Combinatorics, Sesame Street, and ENT’s #socs

Dan’s taking over this week for Linda, who’s off at a writer’s conference this weekend. Hope she’s having a good time. Anyway, Dan wants us to work with three three-letter combinations, “ent,” “net,” and “ten.”

First, those aren’t combinations: they’re permutations of the three letters E, N and T. A permutation is a unique way of arranging a set of items. Besides “ent,” “net,” and “ten,” you also have “etn,” “nte,” and “tne,” none of which are words and only infrequent permutations within words.

I could launch into a lengthy discussion of combinatorics at this point, but I won’t. You’re welcome.

Source: Giphy

NET at one time stood for National Educational Television, and was the predecessor to PBS (Public Broadcasting Service) in the United States. It was what public TV was called when Sesame Street first reached the airwaves.

Source: Wikipedia. Public Domain.

And, while we’re on the subject of Sesame Street, they taught a lot of kids how to count to ten with these cartoons.

Grace Slick (yes, that one) provided the vocal. Betcha didn’t know that!

ENT can refer to an ear, nose, and throat specialist. Their official name is otorhinolaryngologist, which is why they’re usually called ENT doctors or ear, nose, and throat doctors. So there!

Source: Giphy

Stream of Consciousness Saturday is brought to you each week by Linda Hill and this station. Now a word about Planter’s nuts (sounds like a disease, doesn’t it?). America’s diggin’ into Planter’s!

A lot of commercials from the mid-’70’s featured jingles sung by a crowd clapping its hands, kind of like Up With People. At least, it seems that way…

25 thoughts on “Combinatorics, Sesame Street, and ENT’s #socs

  1. I didn’t know PBS was under another name back in the day. I tried to video but it didn’t play not tha I was a big Sesame Street fan. I liked Bert and Ernie and I do think they are gay, always did. I loved the Count and I liked those counting bits. Grace Slick! That’s cool but I wonder if she remembers this at all. I love PBS from the Great Downton Abbey to Poldark and the nature shows and documentaries. Love the ancestry show of which the name escapes me.

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  2. That is so cool that Grace Slick did the vocals for 1-10. It sure was a peppy piece. I’m guessing they did one number each show. We watched Sesame Street a lot from mid 80s to mid 90s. Good memories.

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    1. Actually, they never made a 1, maybe because they felt they didn’t need to. I used to watch Sesame Street with my then-baby brother (we’re 19.5 years apart) in the ’70’s. When it started, the nuns would show it to the younger kids at school. It was a real groundbreaker. The Electric Company started a few years later, and that was even wilder. Now they’ve taken all the good stuff out (not PC enough, I guess…)

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  3. Great job, John. I almost spit my coffee on the dog thinking about be diesease form of Planters Nuts. And, I did not know that that was Grace Slick – wow!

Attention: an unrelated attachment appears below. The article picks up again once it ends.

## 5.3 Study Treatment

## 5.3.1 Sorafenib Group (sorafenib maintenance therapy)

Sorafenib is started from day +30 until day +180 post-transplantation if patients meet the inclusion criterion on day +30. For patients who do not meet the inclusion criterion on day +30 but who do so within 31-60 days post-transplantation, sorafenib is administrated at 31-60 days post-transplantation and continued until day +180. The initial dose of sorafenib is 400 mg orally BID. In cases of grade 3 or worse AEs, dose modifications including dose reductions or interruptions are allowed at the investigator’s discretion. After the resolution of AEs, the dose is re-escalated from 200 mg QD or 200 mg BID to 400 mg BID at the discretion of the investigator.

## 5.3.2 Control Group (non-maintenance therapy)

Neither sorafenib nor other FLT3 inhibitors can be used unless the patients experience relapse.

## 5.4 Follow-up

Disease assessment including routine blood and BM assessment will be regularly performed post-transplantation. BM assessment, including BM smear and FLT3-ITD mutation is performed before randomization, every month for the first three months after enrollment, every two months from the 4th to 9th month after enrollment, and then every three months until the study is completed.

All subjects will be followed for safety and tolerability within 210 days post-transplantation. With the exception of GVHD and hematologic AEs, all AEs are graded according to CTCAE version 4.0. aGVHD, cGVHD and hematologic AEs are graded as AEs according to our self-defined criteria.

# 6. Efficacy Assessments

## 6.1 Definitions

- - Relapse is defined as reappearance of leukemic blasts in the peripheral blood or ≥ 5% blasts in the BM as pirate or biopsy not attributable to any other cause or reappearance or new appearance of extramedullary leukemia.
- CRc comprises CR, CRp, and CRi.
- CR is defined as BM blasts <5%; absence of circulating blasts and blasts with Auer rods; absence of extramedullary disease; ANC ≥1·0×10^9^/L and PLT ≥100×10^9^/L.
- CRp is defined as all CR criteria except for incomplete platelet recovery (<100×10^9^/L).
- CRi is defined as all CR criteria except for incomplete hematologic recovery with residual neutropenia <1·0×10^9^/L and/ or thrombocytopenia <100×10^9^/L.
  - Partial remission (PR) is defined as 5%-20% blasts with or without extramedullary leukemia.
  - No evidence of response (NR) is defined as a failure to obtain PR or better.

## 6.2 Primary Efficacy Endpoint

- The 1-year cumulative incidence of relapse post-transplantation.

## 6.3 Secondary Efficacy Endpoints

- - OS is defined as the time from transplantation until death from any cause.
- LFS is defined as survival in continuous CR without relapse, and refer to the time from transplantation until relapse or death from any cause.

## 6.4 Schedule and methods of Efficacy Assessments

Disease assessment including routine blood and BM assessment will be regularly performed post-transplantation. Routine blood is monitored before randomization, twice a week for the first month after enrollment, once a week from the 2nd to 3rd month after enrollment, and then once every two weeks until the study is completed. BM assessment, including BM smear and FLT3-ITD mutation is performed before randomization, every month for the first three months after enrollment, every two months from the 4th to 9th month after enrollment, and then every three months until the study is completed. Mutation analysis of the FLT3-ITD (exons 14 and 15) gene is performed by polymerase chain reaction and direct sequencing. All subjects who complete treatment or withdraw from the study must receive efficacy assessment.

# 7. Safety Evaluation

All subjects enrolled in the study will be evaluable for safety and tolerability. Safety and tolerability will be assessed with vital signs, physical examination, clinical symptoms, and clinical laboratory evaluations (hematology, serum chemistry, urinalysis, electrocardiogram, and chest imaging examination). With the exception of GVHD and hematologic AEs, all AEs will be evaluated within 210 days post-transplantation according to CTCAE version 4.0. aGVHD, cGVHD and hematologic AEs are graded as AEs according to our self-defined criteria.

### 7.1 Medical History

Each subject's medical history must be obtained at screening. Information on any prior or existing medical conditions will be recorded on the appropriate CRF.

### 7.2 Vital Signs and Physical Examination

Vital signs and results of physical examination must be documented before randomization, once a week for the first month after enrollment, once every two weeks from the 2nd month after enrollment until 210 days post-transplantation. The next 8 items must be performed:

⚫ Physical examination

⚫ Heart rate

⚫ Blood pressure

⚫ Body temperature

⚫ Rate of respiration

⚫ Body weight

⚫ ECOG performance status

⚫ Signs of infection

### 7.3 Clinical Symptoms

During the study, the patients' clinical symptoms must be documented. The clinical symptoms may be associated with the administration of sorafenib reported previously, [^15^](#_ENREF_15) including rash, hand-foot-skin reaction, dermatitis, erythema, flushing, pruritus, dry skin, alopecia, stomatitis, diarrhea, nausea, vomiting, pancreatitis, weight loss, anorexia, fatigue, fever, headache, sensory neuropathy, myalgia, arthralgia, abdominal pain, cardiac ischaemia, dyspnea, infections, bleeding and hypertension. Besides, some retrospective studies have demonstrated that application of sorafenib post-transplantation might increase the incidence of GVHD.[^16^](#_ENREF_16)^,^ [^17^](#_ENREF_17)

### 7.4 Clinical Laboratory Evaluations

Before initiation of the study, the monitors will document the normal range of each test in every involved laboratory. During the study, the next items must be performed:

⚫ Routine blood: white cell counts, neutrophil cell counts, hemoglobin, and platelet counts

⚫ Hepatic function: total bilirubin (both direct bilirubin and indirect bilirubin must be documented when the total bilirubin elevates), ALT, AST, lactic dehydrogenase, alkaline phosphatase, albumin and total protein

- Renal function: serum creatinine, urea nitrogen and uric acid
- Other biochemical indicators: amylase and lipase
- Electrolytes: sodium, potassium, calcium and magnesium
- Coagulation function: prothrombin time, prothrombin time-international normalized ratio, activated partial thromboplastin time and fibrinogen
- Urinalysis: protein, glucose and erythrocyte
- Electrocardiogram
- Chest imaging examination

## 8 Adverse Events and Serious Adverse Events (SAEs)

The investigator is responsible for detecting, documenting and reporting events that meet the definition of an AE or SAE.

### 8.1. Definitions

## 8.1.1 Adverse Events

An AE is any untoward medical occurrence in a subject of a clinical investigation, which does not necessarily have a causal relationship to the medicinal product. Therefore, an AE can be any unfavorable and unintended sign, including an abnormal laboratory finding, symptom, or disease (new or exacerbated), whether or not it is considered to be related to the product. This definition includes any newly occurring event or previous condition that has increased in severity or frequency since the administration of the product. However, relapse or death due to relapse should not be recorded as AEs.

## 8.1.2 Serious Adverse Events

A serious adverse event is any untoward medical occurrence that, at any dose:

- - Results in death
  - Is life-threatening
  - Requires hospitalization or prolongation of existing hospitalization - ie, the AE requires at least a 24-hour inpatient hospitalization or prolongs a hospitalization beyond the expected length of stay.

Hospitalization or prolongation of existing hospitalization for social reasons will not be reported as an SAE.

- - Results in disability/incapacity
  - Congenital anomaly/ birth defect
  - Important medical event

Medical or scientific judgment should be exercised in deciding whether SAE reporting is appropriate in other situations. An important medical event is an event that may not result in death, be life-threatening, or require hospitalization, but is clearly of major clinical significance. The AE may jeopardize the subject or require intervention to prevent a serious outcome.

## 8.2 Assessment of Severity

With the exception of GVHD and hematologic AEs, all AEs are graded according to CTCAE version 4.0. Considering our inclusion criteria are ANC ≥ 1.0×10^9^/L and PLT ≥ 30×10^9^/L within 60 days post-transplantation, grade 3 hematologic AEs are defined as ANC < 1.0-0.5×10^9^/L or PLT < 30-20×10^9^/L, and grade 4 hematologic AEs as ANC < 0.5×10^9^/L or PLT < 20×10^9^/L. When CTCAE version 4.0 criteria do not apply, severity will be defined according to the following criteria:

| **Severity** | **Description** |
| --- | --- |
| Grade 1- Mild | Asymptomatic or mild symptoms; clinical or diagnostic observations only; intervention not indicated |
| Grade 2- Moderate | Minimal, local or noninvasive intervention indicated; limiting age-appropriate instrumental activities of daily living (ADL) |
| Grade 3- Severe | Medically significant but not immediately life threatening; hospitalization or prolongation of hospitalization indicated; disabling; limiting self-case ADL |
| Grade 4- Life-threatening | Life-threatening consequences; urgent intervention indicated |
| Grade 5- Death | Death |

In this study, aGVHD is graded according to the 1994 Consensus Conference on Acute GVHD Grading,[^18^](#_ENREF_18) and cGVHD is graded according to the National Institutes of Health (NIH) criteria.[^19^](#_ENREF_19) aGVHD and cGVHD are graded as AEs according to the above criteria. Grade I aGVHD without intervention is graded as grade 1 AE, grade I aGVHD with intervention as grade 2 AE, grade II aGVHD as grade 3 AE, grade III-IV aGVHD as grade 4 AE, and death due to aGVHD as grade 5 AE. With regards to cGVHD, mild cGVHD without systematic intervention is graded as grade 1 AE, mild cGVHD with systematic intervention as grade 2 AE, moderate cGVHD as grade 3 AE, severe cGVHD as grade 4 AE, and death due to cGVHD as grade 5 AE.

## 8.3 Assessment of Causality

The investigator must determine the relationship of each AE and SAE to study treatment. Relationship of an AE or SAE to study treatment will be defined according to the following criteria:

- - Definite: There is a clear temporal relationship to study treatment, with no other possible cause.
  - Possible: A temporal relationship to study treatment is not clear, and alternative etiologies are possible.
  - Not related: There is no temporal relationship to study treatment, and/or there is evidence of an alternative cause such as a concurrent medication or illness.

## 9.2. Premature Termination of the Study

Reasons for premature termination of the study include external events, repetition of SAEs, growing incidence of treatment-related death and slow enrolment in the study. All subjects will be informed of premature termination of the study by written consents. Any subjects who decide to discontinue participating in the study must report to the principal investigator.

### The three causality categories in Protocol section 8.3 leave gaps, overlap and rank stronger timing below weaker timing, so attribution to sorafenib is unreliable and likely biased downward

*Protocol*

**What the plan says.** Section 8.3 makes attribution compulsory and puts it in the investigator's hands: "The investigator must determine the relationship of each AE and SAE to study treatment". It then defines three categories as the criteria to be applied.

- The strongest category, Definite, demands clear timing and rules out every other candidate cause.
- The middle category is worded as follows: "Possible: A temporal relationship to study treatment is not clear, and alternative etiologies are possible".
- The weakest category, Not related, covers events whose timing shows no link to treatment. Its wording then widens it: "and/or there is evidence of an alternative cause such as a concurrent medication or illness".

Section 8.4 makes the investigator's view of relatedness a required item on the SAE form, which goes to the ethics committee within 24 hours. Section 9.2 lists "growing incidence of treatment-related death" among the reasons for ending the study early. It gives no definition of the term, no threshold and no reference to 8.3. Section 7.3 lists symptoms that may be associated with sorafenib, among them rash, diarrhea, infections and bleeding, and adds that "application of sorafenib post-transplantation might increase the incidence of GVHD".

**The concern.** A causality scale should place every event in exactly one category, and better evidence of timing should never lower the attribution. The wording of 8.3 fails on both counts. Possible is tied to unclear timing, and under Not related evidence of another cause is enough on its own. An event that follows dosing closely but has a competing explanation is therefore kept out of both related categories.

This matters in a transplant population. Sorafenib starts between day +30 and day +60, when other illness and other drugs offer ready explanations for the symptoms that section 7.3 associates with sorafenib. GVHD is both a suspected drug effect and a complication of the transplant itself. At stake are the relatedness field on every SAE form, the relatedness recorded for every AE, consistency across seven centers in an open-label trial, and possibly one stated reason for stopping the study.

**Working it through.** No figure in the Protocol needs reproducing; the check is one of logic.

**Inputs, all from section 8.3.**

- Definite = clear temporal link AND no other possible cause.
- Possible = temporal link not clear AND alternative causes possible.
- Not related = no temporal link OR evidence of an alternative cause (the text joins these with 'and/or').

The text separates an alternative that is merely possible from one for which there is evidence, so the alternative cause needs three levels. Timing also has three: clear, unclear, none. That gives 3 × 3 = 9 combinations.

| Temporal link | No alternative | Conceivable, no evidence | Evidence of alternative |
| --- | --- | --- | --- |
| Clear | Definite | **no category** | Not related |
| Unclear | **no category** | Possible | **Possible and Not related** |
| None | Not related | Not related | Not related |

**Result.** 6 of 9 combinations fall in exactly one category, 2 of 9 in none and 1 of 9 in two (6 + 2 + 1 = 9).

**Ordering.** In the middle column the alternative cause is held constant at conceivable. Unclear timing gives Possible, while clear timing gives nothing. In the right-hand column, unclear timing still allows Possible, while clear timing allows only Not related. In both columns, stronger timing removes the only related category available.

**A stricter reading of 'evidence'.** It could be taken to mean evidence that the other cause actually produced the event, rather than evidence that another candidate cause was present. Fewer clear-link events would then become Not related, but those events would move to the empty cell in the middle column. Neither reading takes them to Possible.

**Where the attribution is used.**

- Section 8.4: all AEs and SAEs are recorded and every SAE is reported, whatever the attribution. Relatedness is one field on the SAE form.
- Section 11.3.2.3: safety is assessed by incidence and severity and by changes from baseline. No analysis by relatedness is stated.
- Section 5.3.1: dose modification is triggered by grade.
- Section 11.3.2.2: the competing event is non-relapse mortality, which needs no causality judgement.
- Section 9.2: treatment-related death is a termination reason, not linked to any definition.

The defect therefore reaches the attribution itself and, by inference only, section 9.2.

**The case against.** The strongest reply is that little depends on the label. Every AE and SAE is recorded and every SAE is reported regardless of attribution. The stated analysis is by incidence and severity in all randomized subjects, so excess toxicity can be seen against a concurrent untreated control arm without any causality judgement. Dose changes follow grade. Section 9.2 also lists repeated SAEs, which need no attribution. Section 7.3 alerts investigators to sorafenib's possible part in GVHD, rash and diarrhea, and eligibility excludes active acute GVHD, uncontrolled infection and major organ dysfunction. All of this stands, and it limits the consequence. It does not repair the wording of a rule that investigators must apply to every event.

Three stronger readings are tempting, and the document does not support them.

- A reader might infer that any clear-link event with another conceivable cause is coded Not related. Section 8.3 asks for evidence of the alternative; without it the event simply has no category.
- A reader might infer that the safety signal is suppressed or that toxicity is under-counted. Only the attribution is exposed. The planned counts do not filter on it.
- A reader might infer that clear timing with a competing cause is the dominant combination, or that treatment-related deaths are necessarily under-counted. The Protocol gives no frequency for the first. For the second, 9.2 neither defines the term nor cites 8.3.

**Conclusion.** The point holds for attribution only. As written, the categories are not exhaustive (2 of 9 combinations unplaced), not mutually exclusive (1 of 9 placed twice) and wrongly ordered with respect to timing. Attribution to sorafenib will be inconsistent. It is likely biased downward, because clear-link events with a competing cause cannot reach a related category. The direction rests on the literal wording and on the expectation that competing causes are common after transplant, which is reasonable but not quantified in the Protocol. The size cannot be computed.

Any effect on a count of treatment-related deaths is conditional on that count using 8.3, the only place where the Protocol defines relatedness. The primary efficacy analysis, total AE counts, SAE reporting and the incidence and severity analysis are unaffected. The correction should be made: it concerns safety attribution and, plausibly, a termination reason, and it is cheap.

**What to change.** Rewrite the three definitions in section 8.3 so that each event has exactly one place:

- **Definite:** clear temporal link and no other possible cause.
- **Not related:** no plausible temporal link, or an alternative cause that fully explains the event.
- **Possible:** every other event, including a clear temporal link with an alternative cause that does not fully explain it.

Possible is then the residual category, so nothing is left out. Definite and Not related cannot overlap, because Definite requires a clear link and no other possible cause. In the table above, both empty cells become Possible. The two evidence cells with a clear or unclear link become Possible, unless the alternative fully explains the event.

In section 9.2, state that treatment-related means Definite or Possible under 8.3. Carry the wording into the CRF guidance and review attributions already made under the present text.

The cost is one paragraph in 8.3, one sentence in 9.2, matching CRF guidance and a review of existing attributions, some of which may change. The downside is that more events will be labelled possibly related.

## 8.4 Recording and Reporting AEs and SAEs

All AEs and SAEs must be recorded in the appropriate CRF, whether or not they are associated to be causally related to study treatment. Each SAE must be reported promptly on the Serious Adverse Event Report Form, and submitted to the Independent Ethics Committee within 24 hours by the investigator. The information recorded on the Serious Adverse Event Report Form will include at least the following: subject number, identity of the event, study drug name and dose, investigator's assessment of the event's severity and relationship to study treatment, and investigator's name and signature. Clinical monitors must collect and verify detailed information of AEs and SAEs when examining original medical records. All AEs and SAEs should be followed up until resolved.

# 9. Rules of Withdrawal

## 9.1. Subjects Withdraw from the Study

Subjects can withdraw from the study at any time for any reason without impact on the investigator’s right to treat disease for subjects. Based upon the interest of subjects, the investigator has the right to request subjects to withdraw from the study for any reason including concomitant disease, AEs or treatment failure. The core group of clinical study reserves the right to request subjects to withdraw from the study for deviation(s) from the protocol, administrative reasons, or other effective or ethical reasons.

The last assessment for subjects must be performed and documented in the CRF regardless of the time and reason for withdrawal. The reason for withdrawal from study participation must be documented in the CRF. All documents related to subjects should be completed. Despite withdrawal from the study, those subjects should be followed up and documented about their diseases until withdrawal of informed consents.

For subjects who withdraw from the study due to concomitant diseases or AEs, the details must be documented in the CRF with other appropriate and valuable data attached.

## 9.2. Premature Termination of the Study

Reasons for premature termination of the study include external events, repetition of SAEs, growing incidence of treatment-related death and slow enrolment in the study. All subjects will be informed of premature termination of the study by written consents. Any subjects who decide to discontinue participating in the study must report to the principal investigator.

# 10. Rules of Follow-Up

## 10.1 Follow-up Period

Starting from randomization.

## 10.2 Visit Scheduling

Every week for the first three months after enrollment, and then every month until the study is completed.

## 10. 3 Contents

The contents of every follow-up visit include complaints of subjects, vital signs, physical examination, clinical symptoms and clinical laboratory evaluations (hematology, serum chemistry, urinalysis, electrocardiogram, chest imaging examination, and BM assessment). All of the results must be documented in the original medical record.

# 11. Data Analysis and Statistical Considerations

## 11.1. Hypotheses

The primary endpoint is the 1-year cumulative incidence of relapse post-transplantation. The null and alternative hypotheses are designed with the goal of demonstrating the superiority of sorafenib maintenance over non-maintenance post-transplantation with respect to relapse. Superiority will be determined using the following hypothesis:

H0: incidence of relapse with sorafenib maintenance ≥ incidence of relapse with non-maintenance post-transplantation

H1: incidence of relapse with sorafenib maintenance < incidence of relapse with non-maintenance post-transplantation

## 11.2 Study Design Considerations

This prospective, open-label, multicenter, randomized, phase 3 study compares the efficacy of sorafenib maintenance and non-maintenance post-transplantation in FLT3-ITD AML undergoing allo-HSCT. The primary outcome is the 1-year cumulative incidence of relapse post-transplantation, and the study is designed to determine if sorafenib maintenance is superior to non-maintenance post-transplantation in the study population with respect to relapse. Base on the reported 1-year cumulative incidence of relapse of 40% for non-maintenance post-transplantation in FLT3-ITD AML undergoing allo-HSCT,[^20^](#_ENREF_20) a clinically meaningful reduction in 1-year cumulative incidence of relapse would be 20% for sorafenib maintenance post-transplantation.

I though about offering bonus points factorial for each of the permutations used, but I thought Linda would never trust me to fill in again, and might ban me from the prompt entirely. But thanks for going there.

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  4. I had no idea that was Grace Slick, but I’ve never been a big Sesame Street viewer. When it started, I was old enough not to be that interested in it. I thought I would watch it with my children, but they didn’t like it. You might ask, Who doesn’t like Sesame Street? The answer is my kids. 39 and 34 and they still won’t watch it. I remember when PBS was NET. Sometimes we watched it in school. It was dry and dull. In fourth grade we watched a show that was supposed to teach us Spanish. I guarantee than not one single kid learned a word of Spanish from that show. Teachers also had long conversations about whether we should watch the black-and-white TV wheeled into the room with the classroom lights on or off. Those teachers must have been so bored. I also got picked to join a small group that watched a show about geography. It’s the reason I still know nothing about geometry. PBS is so much better now. Downton Abbey: need I say more?

    Love,
    Janie

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    1. When we watched Downton Abbey, we thought the first season was it; we had no idea it wouyld go on and on. We opted out off the remaining seasons.

      We also watched that geography show, in 4th grade. I remember barely being able to hear the guy (the louder the nun turned it up, the harder it was to understand) and that the guy would read letters from viewers, who apparently all were public school kids from New York (“here’s a letter from Tommy at PS 332 in the Bronx…”).

      My youngest brother would lie in his playpen when he was just a baby and watch all those shows (Sesame Street, The Electric Company, Mister Rogers’ Neighborhood). I’d watch with him. Wasn’t much of a bonding experience (I was 19-20 years old) but it was fun anyway.

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